nd to the principality; for he desired me to give him authority to carry off that corn which belonged to Caesar, and lay in the villages of Upper Galilee; and he pretended that he would expend what it came to in building the walls of his own city. But when I perceived what he endeavored at, and what he had in his mind, I said I would not permit him so to do; for that I thought either to keep it for the Romans or for myself, now I was intrusted with the public affairs there by the people of Jerusalem. But, when he was not able to prevail with me, he betook himself to my fellow legates; for they had no sagacity in providing for futurity, and were very ready to take bribes. So he corrupted them with money to decree, That all that corn which was within his province should be delivered to him; while I, who was but one, was outvoted by two, and held my tongue. Then did John introduce another cunning contrivance of his; for he said that those Jews who inhabited Cesarea Philippi, and were shu
Flavius Josephus, The Life of Flavius Josephus (ed. William Whiston, A.M.), section 77 (search)
But when I had dismissed my fellow legates, and sent them back to Jerusalem, I took care to have arms provided, and the cities fortified. And when I had sent for the most hardy among the robbers, I saw that it was not in my power to take their arms from them; but I persuaded the multitude to allow them money as pay, and told them it was better for them to give them a little willingly, rather than to [be forced to] overlook them when they plundered their goods from them. And when I had obliged them to take an oath not to come into that country, unless they were invited to come, or else when they had not their pay given them, I dismissed them, and charged them neither to make an expedition against the Romans, nor against those their neighbors that lay round about them; for my first care was to keep Galilee in peace. So I was willing to have the principal of the Galileans, in all seventy, as hostages for their fidelity, but still under the notion of friendship. Accordingly, I made them m
Flavius Josephus, The Life of Flavius Josephus (ed. William Whiston, A.M.), section 80 (search)
any unlawful desires, especially where a person is in great authority. Yet did I preserve every woman free from injuries; and as to what presents were offered me, I despised them, as not standing in need of them. Nor indeed would I take those tithes, which were due to me as a priest, from those that brought them. Yet do I confess, that I took part of the spoils of those Syrians which inhabited the cities that adjoined to us, when I had conquered them, and that I sent them to my kindred at Jerusalem; although, when I twice took Sepphoris by force, and Tiberias four times, and Gadara once, and when I had subdued and taken John, who often laid treacherous snares for me, I did not punish [with death] either him or any of the people forenamed, as the progress of this discourse will show. And on this account, I suppose, it was that God, Our Josephus shows, both here and every where, that he was a most religious person, and one that had a deep sense of God and his providence upon his mind,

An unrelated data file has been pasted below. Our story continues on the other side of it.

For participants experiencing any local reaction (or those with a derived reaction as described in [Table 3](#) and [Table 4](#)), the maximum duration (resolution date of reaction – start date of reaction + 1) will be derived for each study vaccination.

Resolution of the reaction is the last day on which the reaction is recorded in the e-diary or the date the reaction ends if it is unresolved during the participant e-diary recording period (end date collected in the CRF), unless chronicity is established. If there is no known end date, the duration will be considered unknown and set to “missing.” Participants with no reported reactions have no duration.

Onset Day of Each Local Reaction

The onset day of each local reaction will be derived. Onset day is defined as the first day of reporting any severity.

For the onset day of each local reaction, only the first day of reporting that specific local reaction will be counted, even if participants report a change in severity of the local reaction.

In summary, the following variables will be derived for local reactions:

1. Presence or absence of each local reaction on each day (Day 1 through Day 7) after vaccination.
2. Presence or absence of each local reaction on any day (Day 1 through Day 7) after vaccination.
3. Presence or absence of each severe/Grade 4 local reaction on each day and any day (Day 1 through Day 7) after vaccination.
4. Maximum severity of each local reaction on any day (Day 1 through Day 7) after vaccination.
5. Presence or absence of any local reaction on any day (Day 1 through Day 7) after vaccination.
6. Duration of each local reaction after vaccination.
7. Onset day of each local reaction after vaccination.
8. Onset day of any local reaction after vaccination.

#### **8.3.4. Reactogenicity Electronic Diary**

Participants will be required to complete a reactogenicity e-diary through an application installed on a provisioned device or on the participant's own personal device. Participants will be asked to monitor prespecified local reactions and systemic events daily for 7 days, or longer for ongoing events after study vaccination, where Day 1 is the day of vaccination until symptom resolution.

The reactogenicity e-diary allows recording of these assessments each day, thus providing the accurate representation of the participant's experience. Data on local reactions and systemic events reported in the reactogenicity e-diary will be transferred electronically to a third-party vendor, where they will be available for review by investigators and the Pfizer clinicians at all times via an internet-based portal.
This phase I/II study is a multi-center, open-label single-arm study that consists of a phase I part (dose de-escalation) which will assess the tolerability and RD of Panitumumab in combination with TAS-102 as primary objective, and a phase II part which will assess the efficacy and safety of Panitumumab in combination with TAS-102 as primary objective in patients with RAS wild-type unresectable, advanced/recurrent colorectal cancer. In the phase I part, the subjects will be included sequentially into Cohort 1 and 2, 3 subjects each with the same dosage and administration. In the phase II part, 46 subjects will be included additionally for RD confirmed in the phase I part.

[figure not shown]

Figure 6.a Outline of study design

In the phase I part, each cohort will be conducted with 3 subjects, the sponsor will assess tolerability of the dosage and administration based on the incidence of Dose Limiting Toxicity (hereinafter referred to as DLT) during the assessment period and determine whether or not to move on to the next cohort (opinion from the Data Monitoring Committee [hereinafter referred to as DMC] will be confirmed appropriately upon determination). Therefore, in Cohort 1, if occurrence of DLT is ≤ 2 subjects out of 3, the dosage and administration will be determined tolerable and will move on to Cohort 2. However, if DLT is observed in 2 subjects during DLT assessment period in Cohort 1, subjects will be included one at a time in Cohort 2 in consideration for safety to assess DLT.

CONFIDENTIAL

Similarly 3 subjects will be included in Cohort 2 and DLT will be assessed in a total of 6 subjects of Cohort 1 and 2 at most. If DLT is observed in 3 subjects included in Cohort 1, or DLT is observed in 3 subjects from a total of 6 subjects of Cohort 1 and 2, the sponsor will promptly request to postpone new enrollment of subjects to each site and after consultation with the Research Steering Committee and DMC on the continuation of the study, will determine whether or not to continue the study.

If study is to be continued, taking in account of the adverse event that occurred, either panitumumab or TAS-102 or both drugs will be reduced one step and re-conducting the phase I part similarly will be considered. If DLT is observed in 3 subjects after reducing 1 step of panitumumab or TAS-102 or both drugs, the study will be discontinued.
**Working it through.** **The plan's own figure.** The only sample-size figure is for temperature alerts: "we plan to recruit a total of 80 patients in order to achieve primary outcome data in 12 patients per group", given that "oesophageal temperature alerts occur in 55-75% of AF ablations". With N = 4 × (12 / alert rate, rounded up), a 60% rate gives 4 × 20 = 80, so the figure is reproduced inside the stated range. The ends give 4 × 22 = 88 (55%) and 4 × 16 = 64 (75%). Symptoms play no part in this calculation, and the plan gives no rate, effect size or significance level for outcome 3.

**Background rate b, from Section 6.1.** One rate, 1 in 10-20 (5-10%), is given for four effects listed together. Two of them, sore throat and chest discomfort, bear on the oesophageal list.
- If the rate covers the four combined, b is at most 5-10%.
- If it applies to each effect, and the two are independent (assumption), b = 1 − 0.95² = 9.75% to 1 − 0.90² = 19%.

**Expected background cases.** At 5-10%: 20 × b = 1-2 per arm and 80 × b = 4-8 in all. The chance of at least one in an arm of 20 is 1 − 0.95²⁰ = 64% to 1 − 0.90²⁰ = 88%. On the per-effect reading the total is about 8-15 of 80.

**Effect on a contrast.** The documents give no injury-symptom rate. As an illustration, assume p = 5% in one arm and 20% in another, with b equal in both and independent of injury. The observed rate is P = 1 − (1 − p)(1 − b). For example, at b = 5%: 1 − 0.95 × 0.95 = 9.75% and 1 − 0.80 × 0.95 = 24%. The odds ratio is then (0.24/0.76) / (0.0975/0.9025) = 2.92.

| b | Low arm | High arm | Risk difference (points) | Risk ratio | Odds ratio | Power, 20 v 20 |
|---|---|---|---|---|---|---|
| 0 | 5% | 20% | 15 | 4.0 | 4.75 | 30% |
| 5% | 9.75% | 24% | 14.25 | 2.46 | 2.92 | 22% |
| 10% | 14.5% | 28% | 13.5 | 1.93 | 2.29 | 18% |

Flavius Josephus, The Life of Flavius Josephus (ed. William Whiston, A.M.), section 126 (search)
y more therein before its conclusion, as well as we have them elsewhere in all his later writings. by our laws even to spoil our enemies; so I said to those that brought these spoils, that they ought to be kept, in order to rebuild the walls of Jerusalem with them when they came to be sold. But the young men took it very ill that they did not receive a part of those spoils for themselves, as they expected to have done; so they went among the villages in the neighborhood of Tiberias, and told the people that I was going to betray their country to the Romans, and that I used deceitful language to them, when I said, that what had been thus gotten by rapine should be kept for the rebuilding of the walls of the city of Jerusalem; although I had resolved to restore these spoils again to their former owner. And indeed they were herein not mistaken as to my intentions; for when I had gotten clear of them, I sent for two of the principal men, Dassion, and Janneus the son of Levi, persons that
Flavius Josephus, The Life of Flavius Josephus (ed. William Whiston, A.M.), section 174 (search)
to sup with me; and during our supper time I said to them, that I knew the power of the Romans was superior to all others, but did not say so [publicly] because of the robbers. So I advised them to do as I did, and to wait for a proper opportunity, and not to be uneasy at my being their commander; for that they could not expect to have another who would use the like moderation that I had done. I also put Justus in mind how the Galileans had cut off his brother's hands before ever I came to Jerusalem, upon an accusation laid against him, as if he had been a rogue, and had forged some letters; as also how the people of Gamala, in a sedition they raised against the Babylonians, after the departure of Philip, slew Chares, who was a kinsman of Philip, and withal how they had wisely punished Jesus, his brother Justuses sister's husband [with death]. When I had said this to them during supper time, I in the morning ordered Justus, and all the rest that were in prison, to be loosed out of it,
Flavius Josephus, The Life of Flavius Josephus (ed. William Whiston, A.M.), section 189 (search)
t the walls of Gischala, which was the place of his nativity. He then sent his brother Simon, and Jonathan, the son of Sisenna, and about a hundred armed men, to Jerusalem, to Simon, the son of Gamaliel, This Gamaliel may be the very same that is mentioned by the rabbins in the Mishna, in Juchasin, and in Porta Mosis, as is observe is mentioned in Acts 5:34, and at whose feet St. Paul was brought up, Acts 22:3. See Prid. at the year 449. in order to persuade him to induce the commonalty of Jerusalem to take from me the government over the Galileans, and to give their suffrages for conferring that authority upon him. This Simon was of the city of Jerusalem, aJerusalem, and of a very noble family of the sect of the Pharisees, which are supposed to excel others in the accurate knowledge of the laws of their country. He was a man of great wisdom and reason, and capable of restoring public affairs by his prudence, when they were in an ill posture. He was also an old friend and companion of John; but a